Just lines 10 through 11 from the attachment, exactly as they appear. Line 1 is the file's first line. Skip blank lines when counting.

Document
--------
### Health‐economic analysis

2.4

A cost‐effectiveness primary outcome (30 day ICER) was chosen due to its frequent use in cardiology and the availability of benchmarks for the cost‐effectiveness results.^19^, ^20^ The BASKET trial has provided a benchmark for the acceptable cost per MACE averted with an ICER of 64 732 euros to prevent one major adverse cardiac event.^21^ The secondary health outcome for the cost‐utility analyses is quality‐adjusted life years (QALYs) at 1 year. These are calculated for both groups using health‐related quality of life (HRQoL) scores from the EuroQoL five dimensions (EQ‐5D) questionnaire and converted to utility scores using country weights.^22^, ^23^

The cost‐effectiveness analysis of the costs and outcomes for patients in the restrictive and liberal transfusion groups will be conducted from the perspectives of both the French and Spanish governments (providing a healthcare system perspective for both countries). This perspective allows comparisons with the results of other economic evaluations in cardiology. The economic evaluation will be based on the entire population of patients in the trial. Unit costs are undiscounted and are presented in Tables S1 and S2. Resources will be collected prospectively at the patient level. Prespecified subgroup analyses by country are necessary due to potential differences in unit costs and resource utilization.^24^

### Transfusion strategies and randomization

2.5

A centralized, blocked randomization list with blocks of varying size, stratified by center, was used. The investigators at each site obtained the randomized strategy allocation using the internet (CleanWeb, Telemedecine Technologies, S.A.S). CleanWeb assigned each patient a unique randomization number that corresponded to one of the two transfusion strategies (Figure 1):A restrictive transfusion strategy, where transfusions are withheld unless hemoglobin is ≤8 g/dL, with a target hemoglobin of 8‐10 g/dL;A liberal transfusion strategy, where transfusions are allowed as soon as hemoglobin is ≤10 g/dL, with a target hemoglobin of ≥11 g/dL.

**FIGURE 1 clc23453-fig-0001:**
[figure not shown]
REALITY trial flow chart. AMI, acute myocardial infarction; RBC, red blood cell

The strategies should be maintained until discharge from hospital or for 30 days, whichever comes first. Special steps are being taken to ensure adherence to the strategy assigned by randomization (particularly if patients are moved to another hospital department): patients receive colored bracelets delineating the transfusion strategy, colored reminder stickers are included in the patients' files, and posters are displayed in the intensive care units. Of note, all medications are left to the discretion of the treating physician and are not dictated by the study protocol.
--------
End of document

REALITY trial flow chart. AMI, acute myocardial infarction; RBC, red blood cell

The strategies should be maintained until discharge from hospital or for 30 days, whichever comes first. Special steps are being taken to ensure adherence to the strategy assigned by randomization (particularly if patients are moved to another hospital department): patients receive colored bracelets delineating the transfusion strategy, colored reminder stickers are included in the patients' files, and posters are displayed in the intensive care units. Of note, all medications are left to the discretion of the treating physician and are not dictated by the study protocol.